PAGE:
FIYS Summer Courses
June Term 2020:
Baseball in Chicago
Professor Evan Oxman
America’s favorite pastime runs strong in Chicago. From the infamous 1919 “Black Sox” Scandal to Wrigley Field’s recent renovations, this is a sport that inspires lifelong loyalties and city-wide rivalries. This course will use a methodological framework to cover everything from graft to greatness, as we achieve an appreciation of baseball’s cultural import. Through the lens of baseball, we will view Chicago’s past and possible future, and we will inquire as to how a variety of academic disciplines, including history, sociology, anthropology, economics, politics, and religion help to illuminate our understanding of America’s national (and Chicago’s local) pastime.
Robots & Brains: Fantasies & Facts
Professor Matt Kelley
Will computers ever become conscious? Will robots ever have the degree of sentience described in science fiction or shown in films? How does the human mind emerge from the workings of the human brain? How is our brain different from, and simultaneously similar to, the brains of other animals? How are the ‘wet brains’ of animals different from, and similar to, the ‘dry brains’ of computers? Readings will include introductory materials on the brain, on mind and consciousness, on science fiction stories about robots, on scholarly and popular articles from current work in neuroscience and artificial intelligence. The course will include films and computer simulations related to brain, mind, robots, and artificial intelligence.
Women Onstage: From Antigone to Beyoncé
Professor Chloe Johnston
“One is not born, but rather becomes, a woman”—Simone de Beauvoir. Gender is learned—a collection of behaviors that we all learn to replicate through a kin d of performance that happens on and offstage. In this course, we will think about how this understanding of gender plays out in performance spaces. We’ll take a broad look at the ways women have been portrayed onstage in different kinds of theatrical performance, from plays to music. We’ll look at how women have expressed themselves and addressed political issues through theatre and performance—and how their voices have, at times, been excluded. We’ll look at the changing answers to the question—what is a woman?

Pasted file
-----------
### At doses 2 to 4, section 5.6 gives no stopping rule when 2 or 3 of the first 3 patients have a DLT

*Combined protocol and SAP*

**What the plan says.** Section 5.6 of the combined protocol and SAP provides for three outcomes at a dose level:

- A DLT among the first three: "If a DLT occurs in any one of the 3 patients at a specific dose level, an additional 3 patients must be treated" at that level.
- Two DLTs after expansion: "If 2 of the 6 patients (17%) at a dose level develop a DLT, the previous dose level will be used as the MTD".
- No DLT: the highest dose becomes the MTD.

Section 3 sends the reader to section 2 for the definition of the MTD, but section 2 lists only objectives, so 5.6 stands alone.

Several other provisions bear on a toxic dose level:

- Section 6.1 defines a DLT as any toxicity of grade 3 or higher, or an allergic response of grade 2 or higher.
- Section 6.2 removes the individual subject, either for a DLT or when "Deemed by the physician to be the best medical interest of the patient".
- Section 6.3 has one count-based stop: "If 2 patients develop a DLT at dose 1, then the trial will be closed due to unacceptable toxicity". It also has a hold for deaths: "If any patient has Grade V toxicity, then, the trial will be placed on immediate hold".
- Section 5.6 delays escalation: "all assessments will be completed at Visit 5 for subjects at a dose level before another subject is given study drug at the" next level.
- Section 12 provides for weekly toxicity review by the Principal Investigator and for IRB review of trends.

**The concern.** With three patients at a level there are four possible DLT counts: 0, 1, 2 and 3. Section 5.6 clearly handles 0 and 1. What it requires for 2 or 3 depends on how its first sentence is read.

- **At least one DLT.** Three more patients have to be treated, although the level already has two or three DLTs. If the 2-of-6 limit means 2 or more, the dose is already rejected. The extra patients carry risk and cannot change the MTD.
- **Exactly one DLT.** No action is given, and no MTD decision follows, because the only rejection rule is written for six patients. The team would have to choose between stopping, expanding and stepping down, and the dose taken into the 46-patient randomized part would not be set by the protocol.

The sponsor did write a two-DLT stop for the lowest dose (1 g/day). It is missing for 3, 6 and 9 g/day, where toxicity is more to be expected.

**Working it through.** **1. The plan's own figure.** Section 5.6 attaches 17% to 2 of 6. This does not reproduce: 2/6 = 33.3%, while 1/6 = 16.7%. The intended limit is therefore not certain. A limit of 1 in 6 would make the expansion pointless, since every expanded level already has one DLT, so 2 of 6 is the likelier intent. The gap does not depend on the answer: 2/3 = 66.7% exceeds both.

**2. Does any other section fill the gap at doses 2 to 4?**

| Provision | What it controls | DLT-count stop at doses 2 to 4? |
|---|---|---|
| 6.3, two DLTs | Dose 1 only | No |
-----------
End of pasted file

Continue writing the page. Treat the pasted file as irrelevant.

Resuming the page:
July Term 2020:
Becoming Adult in Times of Change: Liminal States
Professor Holly Swyers
You probably don’t have a word for it, but the world right now is in a liminal state. In anthropology, a liminal state is a time of being betwixt and between, when things are not the same as they were before, but they haven’t yet found a new normal. Starting college is also a liminal state, because you’re not really a high school student anymore but not quite a college student. This course focuses on figuring out your liminal state in three ways: 1) exploring the idea of liminality, including the idea that all of college is a liminal space before adulthood; 2) challenging you (literally) to try something new on a regular basis, while maintaining a “beginner’s mind”; and 3) exposing you to tools you will need in your college and adult life, ranging from negotiating politics at dinner parties to exploring career options. If you’ve read this far and didn’t get put off by the scary title or your assumptions about what this course would be, you have what it takes.
BFFs, “Besties,” and Female Friendship
Professor Catherine Reedy